In the name of upping the quality of pastoral work, a new website in Germany now allows parishioners to rate their priest’s performance in several categories, including worship, credibility, work with youth and seniors, and having his “Finger on the Pulse.”
Even without such an app, we often create our personal ad hoc Angie’s Lists, evaluating the service and its various officiants during the drive home from church. And when we get sick of picking nits, we can signal our disapproval by picking another church or dropping out entirely.
We’re reaping the results of ministry decisions made decades ago which turned (and continue to turn) the church’s attention to the experience of the churchgoer. We’re now less worshipers or even participants in ministry. We’re more, as Rachel Daniels put it, “consumers of Christianity.” Should we be surprised then that people act like consumers, that they feel entitled to judge, to rate, to rank, to approve, to critique, to tweet as the pastor finishes his homily, “Sermon today? #Fail,” even if only in our heads?
This is not to say that judgment is not something good or necessary. We will even judge angels someday. And there are definitely some congregations that don’t deserve their congregants, led by shepherds who don’t deserve their sheep.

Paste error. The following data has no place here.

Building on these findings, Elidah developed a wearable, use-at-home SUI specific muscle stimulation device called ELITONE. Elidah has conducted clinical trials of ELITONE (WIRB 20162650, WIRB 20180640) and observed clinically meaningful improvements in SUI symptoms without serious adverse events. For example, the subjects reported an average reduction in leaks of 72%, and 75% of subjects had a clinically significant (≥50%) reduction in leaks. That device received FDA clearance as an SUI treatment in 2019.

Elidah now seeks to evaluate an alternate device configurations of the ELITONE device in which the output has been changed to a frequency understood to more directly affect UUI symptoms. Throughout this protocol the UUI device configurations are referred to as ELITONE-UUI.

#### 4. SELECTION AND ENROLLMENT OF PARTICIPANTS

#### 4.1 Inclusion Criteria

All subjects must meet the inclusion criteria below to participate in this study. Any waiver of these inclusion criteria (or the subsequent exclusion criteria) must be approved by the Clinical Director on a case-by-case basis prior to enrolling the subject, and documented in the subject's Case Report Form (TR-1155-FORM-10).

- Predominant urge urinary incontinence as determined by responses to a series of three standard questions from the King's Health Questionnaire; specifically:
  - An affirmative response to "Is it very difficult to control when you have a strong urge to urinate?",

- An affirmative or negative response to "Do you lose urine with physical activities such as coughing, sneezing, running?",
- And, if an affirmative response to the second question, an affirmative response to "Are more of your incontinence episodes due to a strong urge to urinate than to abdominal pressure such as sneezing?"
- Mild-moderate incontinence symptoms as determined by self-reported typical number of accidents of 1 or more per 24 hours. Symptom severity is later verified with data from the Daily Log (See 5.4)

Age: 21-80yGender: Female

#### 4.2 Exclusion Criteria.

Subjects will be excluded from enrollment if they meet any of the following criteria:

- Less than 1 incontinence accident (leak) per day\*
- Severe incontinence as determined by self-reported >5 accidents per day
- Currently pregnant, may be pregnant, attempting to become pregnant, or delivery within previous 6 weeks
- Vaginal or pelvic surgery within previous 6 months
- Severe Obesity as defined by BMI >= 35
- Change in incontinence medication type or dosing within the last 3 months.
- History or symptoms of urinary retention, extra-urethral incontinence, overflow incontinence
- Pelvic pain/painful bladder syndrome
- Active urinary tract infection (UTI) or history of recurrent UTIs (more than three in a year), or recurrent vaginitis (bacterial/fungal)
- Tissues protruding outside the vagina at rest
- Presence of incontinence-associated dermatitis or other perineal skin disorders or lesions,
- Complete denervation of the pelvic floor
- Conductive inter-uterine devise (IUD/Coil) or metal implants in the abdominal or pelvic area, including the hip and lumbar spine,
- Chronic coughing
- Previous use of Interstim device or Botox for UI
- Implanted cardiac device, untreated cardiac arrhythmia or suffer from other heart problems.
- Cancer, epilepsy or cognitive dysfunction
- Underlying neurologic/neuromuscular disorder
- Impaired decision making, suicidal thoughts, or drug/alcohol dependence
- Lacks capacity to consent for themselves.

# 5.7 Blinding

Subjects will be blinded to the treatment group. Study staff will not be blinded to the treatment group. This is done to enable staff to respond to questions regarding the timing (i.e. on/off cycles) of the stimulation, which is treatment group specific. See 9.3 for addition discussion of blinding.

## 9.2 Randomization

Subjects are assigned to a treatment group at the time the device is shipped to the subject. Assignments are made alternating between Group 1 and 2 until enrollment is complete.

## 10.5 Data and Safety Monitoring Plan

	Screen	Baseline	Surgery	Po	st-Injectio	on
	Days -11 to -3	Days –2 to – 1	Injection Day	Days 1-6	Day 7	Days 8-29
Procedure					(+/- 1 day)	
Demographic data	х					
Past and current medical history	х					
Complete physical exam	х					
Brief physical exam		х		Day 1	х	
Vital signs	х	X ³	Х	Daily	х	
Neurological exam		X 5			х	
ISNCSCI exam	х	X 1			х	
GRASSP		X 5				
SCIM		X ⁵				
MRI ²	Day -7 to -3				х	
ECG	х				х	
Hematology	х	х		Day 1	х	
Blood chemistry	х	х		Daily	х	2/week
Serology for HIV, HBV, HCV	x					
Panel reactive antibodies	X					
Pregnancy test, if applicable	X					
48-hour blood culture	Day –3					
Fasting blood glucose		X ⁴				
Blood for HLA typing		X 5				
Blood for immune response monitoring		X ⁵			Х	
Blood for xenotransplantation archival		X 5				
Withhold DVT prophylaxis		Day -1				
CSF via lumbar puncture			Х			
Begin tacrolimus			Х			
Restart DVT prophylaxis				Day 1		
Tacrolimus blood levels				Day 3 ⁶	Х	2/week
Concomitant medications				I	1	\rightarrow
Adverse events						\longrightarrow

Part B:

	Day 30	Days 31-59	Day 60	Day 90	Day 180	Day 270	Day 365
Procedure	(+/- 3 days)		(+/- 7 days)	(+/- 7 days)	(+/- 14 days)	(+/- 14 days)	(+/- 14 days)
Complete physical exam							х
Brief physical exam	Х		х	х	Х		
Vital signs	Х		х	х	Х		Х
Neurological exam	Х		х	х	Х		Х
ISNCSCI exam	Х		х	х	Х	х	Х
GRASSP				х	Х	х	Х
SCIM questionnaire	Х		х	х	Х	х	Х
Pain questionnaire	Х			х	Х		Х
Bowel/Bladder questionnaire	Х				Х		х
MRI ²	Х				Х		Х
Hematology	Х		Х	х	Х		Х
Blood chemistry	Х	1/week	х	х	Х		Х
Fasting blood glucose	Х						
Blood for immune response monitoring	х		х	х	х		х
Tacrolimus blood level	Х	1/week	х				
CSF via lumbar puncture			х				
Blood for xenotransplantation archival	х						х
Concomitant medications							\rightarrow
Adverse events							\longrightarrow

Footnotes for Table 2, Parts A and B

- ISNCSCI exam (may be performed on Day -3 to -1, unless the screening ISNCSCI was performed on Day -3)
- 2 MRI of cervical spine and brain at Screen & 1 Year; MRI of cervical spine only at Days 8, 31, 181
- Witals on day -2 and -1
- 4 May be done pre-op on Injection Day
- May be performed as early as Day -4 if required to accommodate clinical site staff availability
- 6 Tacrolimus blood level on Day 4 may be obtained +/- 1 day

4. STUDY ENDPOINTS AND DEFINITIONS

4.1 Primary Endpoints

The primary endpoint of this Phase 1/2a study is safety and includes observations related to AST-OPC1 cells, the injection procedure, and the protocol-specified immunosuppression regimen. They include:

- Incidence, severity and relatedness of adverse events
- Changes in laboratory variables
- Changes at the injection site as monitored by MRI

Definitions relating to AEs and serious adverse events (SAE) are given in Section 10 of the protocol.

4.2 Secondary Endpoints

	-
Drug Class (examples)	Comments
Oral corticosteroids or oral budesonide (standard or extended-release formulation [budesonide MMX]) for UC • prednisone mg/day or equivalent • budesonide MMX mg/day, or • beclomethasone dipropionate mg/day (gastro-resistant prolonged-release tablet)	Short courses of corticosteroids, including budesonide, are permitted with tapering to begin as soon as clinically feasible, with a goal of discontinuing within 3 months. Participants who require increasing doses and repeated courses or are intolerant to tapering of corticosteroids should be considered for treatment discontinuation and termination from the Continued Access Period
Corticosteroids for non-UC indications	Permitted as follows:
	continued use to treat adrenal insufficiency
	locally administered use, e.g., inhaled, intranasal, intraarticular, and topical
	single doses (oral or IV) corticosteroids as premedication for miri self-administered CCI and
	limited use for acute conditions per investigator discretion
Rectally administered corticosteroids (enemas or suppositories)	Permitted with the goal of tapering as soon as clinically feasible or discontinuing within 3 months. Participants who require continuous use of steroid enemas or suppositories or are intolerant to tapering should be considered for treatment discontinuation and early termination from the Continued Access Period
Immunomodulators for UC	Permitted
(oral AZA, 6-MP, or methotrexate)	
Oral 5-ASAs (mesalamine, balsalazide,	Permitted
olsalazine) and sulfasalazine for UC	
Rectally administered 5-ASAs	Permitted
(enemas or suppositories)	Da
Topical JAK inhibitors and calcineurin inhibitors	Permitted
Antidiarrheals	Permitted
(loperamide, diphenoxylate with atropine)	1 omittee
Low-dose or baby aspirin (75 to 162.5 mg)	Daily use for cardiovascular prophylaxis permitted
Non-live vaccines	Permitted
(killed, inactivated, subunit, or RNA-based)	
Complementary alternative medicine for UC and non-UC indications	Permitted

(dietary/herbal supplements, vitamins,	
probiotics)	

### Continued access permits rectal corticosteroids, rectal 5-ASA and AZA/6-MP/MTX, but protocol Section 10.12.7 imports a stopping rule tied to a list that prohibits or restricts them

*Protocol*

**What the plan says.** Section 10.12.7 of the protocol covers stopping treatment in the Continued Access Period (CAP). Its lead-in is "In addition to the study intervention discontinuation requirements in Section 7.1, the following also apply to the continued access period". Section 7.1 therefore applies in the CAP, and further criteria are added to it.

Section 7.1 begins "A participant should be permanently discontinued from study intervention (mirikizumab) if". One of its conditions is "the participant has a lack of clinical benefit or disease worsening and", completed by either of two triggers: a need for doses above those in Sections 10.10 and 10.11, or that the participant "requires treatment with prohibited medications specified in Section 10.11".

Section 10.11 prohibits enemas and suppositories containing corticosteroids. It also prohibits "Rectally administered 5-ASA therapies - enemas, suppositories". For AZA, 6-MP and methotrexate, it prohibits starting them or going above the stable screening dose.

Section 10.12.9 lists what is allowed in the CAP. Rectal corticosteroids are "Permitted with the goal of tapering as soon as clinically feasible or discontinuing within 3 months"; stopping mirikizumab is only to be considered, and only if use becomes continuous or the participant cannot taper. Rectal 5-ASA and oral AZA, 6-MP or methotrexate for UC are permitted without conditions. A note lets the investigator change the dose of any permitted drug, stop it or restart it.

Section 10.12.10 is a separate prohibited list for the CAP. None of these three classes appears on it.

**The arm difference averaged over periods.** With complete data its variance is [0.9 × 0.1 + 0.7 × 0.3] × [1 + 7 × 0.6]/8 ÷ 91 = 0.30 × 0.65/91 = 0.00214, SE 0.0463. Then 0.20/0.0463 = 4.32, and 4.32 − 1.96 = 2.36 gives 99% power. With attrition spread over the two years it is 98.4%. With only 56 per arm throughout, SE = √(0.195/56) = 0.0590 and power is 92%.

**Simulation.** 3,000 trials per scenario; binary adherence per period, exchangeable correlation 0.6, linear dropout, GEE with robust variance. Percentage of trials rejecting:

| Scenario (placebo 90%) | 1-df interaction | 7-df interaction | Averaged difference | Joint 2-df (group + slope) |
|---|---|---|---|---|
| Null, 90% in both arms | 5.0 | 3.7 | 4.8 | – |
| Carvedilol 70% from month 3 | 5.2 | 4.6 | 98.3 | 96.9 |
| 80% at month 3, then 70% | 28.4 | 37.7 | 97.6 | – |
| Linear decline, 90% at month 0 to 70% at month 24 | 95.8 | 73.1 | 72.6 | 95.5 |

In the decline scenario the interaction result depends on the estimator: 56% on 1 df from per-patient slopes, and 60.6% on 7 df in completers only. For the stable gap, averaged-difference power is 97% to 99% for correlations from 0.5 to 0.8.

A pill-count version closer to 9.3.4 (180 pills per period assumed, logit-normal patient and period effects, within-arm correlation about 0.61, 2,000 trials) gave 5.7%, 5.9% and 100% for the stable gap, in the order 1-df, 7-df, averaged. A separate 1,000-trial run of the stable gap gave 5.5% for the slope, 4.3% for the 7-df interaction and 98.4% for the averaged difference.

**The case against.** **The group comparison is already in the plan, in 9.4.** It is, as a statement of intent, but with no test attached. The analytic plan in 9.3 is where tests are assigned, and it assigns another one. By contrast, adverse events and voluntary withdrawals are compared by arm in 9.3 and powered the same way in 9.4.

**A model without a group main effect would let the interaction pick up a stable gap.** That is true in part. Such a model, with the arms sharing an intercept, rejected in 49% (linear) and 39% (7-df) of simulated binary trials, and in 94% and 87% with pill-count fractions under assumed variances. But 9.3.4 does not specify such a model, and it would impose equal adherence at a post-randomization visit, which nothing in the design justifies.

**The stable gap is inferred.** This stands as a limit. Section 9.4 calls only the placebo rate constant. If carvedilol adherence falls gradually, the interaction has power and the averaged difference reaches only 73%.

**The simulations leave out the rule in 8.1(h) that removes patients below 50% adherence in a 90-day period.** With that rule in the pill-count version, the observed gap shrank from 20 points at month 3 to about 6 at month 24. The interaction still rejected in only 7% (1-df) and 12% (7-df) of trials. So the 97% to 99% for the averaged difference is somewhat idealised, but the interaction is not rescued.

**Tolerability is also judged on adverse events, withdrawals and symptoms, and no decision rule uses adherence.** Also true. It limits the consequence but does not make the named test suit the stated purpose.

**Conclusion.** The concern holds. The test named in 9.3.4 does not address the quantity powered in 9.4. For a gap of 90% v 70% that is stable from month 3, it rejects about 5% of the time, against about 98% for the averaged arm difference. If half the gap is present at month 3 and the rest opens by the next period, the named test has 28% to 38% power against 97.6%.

But how qualified are we to render judgment? How capable are we? After all, says the Proverb, “There is a way that seems right to a man, but its end is the way of death.” And: “My thoughts are not your thoughts, nor are your ways My ways,” as God says in Isaiah. Do we have a clue what we’re doing or saying? Are the instruments calibrated to God’s standard our just our own culturally-conditioned kneejerks?
Leave aside for a moment our qualifications, and look at it from this angle: It may be bad for us. Passing judgment this way discourages humility and encourages pride and dissatisfaction.
Rather than judge our pastors like critics, customers, and consumers, we would be better served spiritually by turning that squinting eye inward. How are we doing? How faithful are we being? How’s our worship, our credibility, our work with youth and the elderly? But that list is too short, right? Open it up: How’s our prayer life, our thought life, our family life, our … You get the picture.
We can judge all day, but we’ll probably get it wrong and only harm ourselves in the process. Consumer Christianity creates the sense that we are entitled to the perfect worship, teaching, or ministry experience, when the reality is that we should worry more about our own walk than how the pastor carries himself on stage.